So, we have the birth of the “Madison Avenue” section of our society that gives rise to the concept that advertising can be used to influence not just purchasing decisions, but decisions relating to the running of our government (real power). Large sums of money began to be spent on political campaigns. People are swayed with these notions that a powerful person, a “Leader” is good for the country. Personality and leadership started to become more important in public opinion than did the welfare of society as a whole. “Getting ahead,” being “successful” started to be worshiped as more to be sought after than the simple life and simple pleasures (for example, raising a family, sitting at home around the fireplace engaging in family activities and so on).
These things all occurred in our society about the same time our population was shifting from agrarian (agricultural) to urban. Perhaps the two shifts are related more than we know, perhaps one naturally occurred as a result of the other. I have heard and seen that in Europe, they have a hard time now keeping young people in the country. All the youth want to go to the “City” where life is viewed as being “exciting” and there are jobs and so forth. Nobody wants to stick around and run the family business or farm and be where life is “boring.” Thus, one set of ideas naturally seemed to influence another set of ideas entirely. Now life itself is not even viewed as “normal” if there is no large crowd of people around you who all are seeking some mythical notion of “success.”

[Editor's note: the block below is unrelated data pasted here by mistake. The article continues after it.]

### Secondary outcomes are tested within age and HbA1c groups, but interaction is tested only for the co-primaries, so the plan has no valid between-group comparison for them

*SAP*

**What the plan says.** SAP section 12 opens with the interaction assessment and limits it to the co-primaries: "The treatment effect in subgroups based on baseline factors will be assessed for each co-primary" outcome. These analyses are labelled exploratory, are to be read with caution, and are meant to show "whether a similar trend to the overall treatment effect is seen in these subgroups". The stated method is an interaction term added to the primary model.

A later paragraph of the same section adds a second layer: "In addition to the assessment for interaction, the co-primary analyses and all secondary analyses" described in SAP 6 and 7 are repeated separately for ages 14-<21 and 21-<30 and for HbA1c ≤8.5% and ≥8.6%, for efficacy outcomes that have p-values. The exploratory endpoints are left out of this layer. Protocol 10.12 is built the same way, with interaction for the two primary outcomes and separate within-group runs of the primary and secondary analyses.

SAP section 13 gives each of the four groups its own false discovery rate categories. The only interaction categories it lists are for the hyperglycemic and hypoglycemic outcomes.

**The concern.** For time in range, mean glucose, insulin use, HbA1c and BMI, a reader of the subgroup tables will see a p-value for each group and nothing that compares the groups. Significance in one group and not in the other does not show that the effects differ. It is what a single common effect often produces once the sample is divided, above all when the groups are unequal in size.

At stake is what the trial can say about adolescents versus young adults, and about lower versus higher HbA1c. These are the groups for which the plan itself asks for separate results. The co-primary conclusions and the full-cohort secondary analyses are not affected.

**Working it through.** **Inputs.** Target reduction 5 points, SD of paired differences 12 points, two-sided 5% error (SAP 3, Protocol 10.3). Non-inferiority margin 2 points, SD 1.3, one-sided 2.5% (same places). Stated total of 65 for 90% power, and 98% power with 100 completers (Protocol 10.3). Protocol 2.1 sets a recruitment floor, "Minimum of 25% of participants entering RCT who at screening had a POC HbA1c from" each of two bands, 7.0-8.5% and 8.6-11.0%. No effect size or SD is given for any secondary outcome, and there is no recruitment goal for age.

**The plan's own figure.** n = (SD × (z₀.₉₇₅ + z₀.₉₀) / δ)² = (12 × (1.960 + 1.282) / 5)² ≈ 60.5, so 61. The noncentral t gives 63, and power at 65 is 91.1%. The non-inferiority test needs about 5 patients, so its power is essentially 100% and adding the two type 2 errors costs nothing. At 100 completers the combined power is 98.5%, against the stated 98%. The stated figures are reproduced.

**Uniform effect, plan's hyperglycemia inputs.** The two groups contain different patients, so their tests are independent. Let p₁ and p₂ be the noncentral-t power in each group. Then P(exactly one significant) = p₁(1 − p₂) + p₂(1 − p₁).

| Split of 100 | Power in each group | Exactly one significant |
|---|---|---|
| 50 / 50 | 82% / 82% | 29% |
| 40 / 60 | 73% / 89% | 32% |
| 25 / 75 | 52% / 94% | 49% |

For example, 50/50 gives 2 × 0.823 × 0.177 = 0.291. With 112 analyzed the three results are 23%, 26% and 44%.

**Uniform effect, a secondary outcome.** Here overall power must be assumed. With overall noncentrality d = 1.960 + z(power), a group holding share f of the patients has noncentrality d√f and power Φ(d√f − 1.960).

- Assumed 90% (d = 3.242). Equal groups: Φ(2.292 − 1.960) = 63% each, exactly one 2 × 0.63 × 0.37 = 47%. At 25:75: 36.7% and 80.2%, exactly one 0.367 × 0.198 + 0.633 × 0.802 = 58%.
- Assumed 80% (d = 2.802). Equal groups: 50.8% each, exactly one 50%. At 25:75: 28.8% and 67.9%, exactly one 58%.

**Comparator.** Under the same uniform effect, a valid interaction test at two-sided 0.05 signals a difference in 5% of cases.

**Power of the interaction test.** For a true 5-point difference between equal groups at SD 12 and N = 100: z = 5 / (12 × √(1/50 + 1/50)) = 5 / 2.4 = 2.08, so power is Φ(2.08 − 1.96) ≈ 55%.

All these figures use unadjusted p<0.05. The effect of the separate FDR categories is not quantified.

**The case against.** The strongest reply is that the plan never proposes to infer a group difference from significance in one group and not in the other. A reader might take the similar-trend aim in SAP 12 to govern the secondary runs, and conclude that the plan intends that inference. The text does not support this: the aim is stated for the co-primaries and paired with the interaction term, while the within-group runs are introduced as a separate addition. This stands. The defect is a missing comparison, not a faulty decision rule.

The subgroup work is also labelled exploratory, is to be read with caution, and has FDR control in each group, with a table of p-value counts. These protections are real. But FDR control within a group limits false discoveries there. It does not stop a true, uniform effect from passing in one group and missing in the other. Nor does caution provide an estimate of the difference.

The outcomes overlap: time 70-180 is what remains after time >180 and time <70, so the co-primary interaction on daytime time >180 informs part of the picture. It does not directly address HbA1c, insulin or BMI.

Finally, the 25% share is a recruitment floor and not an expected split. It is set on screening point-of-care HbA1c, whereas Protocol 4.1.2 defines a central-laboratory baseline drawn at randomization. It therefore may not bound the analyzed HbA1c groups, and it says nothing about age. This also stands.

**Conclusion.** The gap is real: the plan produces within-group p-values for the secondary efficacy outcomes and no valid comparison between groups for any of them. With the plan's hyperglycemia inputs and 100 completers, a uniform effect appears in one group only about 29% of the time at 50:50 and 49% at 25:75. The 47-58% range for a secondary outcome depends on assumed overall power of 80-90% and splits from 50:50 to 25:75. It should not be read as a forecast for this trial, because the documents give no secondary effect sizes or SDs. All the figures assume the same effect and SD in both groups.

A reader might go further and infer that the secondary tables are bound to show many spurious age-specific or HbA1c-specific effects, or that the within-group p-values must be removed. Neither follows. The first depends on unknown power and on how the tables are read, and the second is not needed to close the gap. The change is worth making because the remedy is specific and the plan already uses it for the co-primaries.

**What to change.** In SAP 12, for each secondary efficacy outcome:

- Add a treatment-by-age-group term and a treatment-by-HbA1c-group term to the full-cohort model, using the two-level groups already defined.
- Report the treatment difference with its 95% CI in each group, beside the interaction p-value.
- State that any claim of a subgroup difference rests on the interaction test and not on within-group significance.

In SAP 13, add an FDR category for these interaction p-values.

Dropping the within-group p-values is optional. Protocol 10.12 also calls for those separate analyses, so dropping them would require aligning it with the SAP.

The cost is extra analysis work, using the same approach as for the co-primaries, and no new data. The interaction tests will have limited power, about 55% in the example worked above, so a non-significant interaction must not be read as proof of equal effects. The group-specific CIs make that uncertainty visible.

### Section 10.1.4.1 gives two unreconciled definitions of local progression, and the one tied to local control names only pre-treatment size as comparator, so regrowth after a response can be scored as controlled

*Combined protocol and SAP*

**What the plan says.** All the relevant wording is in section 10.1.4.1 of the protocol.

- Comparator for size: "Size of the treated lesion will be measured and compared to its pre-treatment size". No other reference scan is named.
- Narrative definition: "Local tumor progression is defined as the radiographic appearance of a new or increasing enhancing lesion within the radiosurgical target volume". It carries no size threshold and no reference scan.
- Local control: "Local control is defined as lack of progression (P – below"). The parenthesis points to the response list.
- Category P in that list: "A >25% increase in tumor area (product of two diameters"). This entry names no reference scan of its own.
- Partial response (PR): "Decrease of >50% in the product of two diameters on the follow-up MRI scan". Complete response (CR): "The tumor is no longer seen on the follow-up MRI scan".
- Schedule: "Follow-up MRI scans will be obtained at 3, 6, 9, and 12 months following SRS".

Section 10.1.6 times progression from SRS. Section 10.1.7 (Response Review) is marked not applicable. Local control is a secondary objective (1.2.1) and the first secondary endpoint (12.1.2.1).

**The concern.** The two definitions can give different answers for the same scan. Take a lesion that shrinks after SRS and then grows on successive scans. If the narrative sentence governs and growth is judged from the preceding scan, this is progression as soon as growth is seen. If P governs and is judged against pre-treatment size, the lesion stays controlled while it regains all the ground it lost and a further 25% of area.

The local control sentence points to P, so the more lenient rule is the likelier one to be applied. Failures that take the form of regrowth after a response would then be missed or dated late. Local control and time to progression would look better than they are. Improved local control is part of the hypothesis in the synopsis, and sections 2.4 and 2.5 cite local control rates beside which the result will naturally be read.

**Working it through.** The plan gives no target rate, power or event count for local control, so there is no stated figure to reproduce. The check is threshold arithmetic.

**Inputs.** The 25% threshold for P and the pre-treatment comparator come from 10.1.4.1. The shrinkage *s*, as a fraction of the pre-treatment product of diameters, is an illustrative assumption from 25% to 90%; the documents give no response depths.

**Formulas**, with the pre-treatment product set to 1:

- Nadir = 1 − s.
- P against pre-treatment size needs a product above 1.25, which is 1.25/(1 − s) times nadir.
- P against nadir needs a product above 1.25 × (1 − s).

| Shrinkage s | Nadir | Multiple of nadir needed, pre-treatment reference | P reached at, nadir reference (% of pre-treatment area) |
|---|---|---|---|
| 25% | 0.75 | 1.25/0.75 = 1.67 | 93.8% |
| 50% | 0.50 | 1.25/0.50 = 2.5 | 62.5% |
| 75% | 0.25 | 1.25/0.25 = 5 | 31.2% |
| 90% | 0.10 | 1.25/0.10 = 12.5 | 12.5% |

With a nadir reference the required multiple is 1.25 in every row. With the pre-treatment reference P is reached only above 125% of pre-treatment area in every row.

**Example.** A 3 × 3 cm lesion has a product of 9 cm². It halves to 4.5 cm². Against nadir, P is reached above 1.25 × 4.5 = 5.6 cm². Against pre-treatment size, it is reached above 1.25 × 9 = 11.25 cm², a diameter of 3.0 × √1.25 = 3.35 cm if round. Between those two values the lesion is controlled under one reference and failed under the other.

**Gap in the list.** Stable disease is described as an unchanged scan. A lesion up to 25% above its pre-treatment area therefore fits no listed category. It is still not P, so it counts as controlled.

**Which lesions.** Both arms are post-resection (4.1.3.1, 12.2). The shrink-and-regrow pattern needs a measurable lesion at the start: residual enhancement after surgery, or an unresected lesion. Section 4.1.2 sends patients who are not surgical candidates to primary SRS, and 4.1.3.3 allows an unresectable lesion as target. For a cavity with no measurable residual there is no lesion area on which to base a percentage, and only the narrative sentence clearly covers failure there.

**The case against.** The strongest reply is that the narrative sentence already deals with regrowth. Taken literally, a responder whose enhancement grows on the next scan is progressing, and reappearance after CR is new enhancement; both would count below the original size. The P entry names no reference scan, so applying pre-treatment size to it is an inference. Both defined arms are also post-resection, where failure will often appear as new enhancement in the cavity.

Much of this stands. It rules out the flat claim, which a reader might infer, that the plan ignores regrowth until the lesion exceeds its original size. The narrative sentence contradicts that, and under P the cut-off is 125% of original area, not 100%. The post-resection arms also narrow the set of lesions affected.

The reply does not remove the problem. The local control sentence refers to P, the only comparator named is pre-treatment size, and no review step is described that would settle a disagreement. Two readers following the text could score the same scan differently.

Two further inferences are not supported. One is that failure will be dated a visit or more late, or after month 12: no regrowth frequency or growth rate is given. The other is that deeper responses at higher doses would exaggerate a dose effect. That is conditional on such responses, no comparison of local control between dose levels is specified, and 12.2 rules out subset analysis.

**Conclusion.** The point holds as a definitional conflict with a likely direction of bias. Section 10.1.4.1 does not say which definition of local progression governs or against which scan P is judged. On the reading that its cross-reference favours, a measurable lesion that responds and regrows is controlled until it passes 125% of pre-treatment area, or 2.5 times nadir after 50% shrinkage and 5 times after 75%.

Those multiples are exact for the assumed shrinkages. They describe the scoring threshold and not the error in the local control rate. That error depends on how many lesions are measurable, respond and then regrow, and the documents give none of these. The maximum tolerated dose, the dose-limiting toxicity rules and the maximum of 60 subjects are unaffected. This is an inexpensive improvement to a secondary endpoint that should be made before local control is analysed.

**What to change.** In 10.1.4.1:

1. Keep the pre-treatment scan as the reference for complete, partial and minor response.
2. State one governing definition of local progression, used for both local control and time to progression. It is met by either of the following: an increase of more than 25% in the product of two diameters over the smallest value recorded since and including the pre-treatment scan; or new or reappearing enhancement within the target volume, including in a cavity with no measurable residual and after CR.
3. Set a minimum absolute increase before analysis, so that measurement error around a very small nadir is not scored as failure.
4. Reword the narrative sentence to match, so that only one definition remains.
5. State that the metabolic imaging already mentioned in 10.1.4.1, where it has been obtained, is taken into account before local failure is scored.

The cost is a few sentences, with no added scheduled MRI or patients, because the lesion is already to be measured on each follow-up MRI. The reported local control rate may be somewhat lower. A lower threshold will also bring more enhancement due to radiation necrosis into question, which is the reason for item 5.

Does success really mean life in the city with fast cars and a zillion restaurants and bars around to choose from? Is it really all about excitement and over-stimulating our senses? Is life really just some hedonistic journey where we should do our best to get the most out of whatever and wherever we are? Let me give you a more personal example. I took a cruise with my wife and mother and sister and brother-in-law a couple years back. It was a cruise to honor my mother’s 80th birthday. We got on a ship in Rome and cruised around the Eastern Mediterranean. While it was quite an enjoyable cruise, I found there was just something bothering me about it the entire time we were on the ship. When I got off the ship at the end of the cruise I realized what it was: We were on this “whirlwind” tour of cities and countries trying to see all we could as quickly as we could because the cruise only had so many days in it (obviously).